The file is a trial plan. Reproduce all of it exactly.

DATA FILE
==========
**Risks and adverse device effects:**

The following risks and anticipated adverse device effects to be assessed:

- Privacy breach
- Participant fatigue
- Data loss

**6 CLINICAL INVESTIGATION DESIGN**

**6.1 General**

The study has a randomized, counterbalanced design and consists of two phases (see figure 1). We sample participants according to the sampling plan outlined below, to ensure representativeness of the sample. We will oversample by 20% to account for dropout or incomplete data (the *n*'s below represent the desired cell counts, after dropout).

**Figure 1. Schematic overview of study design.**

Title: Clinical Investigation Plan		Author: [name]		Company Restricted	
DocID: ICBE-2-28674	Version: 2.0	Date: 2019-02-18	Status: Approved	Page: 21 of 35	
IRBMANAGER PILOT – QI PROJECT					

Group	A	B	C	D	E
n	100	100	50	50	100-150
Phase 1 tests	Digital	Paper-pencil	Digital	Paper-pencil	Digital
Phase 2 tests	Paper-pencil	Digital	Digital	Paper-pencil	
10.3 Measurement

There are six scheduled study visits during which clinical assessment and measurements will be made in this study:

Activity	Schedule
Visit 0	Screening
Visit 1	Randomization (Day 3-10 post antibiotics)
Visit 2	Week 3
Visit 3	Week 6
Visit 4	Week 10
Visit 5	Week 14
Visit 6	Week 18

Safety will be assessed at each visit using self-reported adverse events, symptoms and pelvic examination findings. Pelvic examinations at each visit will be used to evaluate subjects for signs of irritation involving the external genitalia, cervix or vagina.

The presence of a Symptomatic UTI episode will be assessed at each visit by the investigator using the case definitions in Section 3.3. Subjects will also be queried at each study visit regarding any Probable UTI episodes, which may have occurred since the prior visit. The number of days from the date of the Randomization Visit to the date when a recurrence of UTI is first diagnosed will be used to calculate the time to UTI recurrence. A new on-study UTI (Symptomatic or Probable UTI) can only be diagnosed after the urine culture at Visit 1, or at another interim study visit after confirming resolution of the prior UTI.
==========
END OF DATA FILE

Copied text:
**Risks and adverse device effects:**

The following risks and anticipated adverse device effects to be assessed:

- Privacy breach
- Participant fatigue
- Data loss

**6 CLINICAL INVESTIGATION DESIGN**

**6.1 General**

The study has a randomized, counterbalanced design and consists of two phases (see figure 1). We sample participants according to the sampling plan outlined below, to ensure representativeness of the sample. We will oversample by 20% to account for dropout or incomplete data (the *n*'s below represent the desired cell counts, after dropout).

**Figure 1. Schematic overview of study design.**

Title: Clinical Investigation Plan		Author: [name]		Company Restricted	
DocID: ICBE-2-28674	Version: 2.0	Date: 2019-02-18	Status: Approved	Page: 21 of 35	
IRBMANAGER PILOT – QI PROJECT					

Group	A	B	C	D	E
n	100	100	50	50	100-150
Phase 1 tests	Digital	Paper-pencil	Digital	Paper-pencil	Digital
Phase 2 tests	Paper-pencil	Digital	Digital	Paper-pencil	
10.3 Measurement

There are six scheduled study visits during which clinical assessment and measurements will be made in this study:

Activity	Schedule
Visit 0	Screening
Visit 1	Randomization (Day 3-10 post antibiotics)
Visit 2	Week 3
Visit 3	Week 6
Visit 4	Week 10
Visit 5	Week 14
Visit 6	Week 18

Safety will be assessed at each visit using self-reported adverse events, symptoms and pelvic examination findings. Pelvic examinations at each visit will be used to evaluate subjects for signs of irritation involving the external genitalia, cervix or vagina.

The presence of a Symptomatic UTI episode will be assessed at each visit by the investigator using the case definitions in Section 3.3. Subjects will also be queried at each study visit regarding any Probable UTI episodes, which may have occurred since the prior visit. The number of days from the date of the Randomization Visit to the date when a recurrence of UTI is first diagnosed will be used to calculate the time to UTI recurrence. A new on-study UTI (Symptomatic or Probable UTI) can only be diagnosed after the urine culture at Visit 1, or at another interim study visit after confirming resolution of the prior UTI.